And Jason, if not for the modern clothing (and the soy glitch, i guess ) this could be an magazine/billboard ad from the 50's
This one's fantastic, Matt!
(note: got what looks like a tad of a color cast on my monitor, at least for all the background part. But otoh, it's Sunday morning... and not enough :sleep006
Oh btw: nice lens you're using in those gardens' shots
Superb portrait, Tim. Like the way she's dressed, too.
Thanks Corlan! Civil war garb was everywhere. They all looked pretty hot in the noonday sun.
Jason's shot does remind one of a magazine ad from the 50's.
And, thanks for the comment on that photo. I didn't have a better macro lens, so, I was forced to take that one along. Actually, probably none better on the Nikon! Although, there are some terriffic manual lenses. I don't notice the color cast on the laptop.
Thanks Matt! It was Fort Knox on the Penobscot River. I'm afraid I'm not as knowledgeable about the specific re-enactment as I should be. Since the fort never saw any action or fired a canon in anger, my guess is that it was simply an excuse for the players to bring out all their gear and play.
The gent with his thumb on the touchole made this canon himself. Loud!
And lots of authentic-style headgear
For those of you who think you have a job that is too hard, here's a soft alternative
D300 with 70-300 ED @ 300mm and f/8
Or you can just go for a ride...
D300 with 70-300 ED @ 200mm and f/8
Thanks Jorgen, Matt, and Shtarka1!
They are used for preparing the soil for the next rice crop. In the part of Thailand where the photo was taken this morning, some farmers get three crops per year, and all kinds of technology is used to speed up the process. Here's the next step, leveling the paddy field:
D300 with 70-300 ED @ 220mm and f/8
One more. We like mud
D300 with 70-300 ED @ 145mm and f/8
... and a little something for the insects.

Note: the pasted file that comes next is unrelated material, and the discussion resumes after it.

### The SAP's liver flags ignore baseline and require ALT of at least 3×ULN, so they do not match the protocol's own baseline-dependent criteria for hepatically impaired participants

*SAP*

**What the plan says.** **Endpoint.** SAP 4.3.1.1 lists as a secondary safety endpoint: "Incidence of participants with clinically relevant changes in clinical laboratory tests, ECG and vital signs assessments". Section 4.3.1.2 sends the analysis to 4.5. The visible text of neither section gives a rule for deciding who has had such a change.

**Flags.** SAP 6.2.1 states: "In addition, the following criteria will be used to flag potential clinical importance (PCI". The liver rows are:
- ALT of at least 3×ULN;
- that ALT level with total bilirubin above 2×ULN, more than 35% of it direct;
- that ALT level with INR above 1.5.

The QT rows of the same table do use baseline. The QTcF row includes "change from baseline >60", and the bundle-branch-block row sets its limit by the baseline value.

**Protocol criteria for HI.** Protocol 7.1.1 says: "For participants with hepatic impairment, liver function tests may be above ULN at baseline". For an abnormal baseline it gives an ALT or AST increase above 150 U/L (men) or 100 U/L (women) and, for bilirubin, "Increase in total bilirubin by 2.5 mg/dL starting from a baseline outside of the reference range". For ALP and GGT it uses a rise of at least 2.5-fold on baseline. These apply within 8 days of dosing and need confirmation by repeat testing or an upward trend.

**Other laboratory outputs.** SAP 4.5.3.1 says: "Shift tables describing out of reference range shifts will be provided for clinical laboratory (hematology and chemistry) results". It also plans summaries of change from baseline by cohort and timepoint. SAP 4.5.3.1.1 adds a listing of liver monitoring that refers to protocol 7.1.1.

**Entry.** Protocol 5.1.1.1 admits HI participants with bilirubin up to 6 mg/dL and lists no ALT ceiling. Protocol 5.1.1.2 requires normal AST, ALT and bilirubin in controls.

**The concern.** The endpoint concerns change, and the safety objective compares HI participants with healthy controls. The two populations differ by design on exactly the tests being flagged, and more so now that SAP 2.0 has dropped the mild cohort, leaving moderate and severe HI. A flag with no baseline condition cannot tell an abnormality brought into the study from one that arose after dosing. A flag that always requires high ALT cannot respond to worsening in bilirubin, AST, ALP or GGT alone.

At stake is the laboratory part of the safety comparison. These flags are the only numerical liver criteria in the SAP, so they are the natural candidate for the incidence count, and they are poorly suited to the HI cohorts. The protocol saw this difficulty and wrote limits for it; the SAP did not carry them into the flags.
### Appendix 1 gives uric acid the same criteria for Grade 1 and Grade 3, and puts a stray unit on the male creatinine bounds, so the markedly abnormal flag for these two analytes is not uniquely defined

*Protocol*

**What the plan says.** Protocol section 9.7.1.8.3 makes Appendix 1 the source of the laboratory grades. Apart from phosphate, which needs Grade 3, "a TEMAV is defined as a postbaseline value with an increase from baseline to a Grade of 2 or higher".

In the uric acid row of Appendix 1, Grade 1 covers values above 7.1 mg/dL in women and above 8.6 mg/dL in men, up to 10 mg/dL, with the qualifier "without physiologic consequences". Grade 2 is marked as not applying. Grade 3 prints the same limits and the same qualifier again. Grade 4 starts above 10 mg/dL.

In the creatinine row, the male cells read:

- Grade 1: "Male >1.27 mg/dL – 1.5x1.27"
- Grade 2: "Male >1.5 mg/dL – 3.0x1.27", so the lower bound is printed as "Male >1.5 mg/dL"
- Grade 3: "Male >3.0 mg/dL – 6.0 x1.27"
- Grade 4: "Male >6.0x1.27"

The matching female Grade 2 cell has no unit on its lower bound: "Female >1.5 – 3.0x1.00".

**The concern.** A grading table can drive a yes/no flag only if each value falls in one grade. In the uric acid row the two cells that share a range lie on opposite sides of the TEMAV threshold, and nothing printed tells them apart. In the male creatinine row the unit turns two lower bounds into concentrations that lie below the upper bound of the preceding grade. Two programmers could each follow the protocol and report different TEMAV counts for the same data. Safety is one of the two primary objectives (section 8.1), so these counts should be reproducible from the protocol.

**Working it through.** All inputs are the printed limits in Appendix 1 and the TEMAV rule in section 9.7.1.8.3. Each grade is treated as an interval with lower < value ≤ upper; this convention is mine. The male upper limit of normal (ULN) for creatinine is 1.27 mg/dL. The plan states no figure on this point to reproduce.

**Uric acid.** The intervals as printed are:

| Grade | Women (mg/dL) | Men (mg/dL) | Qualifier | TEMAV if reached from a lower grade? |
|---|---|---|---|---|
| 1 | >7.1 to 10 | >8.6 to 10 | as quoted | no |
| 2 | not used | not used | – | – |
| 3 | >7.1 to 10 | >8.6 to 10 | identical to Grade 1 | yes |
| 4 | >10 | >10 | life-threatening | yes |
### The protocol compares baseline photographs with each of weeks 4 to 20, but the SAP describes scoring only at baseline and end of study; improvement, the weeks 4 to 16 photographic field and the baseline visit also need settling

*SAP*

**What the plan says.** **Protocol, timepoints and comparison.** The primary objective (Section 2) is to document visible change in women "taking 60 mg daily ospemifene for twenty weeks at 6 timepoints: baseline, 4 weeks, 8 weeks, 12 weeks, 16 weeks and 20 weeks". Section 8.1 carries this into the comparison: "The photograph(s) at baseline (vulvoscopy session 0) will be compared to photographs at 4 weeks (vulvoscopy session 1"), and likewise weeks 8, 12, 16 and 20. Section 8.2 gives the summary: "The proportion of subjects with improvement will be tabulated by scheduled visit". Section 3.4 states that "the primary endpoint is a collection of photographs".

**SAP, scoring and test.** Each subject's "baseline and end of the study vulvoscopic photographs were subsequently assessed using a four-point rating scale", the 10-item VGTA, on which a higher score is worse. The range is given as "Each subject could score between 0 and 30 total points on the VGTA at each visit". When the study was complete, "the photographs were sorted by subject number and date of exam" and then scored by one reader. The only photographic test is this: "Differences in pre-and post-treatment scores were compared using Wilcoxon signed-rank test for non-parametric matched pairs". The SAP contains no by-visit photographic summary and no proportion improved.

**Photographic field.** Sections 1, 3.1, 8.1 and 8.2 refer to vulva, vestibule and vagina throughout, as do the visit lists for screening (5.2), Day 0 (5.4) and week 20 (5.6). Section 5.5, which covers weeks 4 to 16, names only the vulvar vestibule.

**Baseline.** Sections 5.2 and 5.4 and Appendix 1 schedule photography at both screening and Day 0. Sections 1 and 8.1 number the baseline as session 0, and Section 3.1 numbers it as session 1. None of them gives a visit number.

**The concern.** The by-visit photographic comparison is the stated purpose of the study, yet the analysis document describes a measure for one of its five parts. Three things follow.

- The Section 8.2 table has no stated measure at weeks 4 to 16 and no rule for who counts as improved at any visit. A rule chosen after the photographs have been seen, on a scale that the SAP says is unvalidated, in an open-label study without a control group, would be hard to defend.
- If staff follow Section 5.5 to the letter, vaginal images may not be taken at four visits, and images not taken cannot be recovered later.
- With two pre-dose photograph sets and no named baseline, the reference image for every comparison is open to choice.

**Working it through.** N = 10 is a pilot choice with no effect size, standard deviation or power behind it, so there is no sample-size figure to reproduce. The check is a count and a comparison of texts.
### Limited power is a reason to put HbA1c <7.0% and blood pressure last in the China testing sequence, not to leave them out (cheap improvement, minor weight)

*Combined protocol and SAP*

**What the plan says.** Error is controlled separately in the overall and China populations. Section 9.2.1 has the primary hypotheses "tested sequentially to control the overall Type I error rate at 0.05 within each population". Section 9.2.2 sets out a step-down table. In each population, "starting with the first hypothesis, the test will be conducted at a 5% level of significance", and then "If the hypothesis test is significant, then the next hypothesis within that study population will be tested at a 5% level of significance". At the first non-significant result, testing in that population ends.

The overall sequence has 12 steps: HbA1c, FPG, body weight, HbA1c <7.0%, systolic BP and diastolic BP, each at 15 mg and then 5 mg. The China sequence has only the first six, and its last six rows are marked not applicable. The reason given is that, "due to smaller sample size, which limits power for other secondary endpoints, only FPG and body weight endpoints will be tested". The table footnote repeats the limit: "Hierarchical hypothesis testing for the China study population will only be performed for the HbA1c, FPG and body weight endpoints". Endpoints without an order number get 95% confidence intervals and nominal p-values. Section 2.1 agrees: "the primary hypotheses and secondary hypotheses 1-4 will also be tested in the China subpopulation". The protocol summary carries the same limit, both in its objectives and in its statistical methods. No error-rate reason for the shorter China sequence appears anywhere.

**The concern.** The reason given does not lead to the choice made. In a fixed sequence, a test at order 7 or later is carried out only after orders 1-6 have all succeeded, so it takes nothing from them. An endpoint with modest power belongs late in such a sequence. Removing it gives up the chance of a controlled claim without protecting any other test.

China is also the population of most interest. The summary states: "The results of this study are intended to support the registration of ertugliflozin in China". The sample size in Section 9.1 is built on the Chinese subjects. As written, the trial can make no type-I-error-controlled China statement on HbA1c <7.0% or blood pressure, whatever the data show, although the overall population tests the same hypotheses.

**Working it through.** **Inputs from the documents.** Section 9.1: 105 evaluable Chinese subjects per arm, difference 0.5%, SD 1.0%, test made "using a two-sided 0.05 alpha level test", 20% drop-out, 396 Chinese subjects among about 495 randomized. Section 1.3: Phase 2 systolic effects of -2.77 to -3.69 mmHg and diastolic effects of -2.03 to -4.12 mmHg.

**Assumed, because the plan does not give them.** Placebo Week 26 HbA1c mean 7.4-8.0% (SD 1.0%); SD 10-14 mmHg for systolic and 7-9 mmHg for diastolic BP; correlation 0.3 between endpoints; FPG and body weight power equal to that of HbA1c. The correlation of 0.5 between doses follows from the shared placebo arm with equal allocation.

D300 with 70-300 ED @ 199mm and f/6.3
Very cool Jorgen, thanks for the explanation. Very unusual (to me). Farming is a lot of hard work no matter where it's done. Great photos!
Tim, thanks for the story. Though partial to the wonderful girl portrait, the second set super nice, too. Like the heagear shot a lot. And personally, on the second portait i'd go for a square or 4*5 crop (with a tad of the new CS5 healig tool that you like so much, on the right hand side ). Nice series, would like to see more of them.
(sidenote: are we supposed to be able to click on your images? Since you're using the new server we have the option (for larger size?) but at least here it returns a "private folder" message. Just in case... )
Jorgen: splendid set and quite interesting info as always.
From what i see here i'll opt for the "Level Work". Wait, now... nope, i'll ride the pink bike.
P.S. the b&w version of Mud Power is very powerful as a standalone image.
I've got a bunch from the fort, but it was an experimental day and I discovered something that, while interesting from a personal technique standpoint, made some of the best shots unusable. I have been in the habit of using the shutter priority mode and decided to try aperture priority mode. Normally, I am perfectly comfortable in S mode since it's become routine. I can adjust aperture as scene and light allows. But the switch to A screwed me up and I forgot I did it. Many of the best shots show camera shake. So live and learn, eh?
As for the image size, I output the size you see here. It's a tasty size that seems to work in a variety of venues online. I've always disliked side-scrolling and when they get too big, it can happen.
Size's good, i was simply wondering if the "Private Folder" was not the unwanted result of you being logged in so you couldn't guess the click was ineffective. Nothing wrong there, just a question
And yes, it's never easy to change from one usual mode to another. Being the opposite, shooting in A mode as standard i'm well aware of that since i even prefer -and not rarely- using Manual than switching to "S". Probably have to work on that, though
Something old in a new dressing!
Friday's post. Stalking a floral arrangement testing my new 70-200 f2.8 VR II. This lens, like its Canon counterpart (which I've shot extensively), is remarkable in every respect.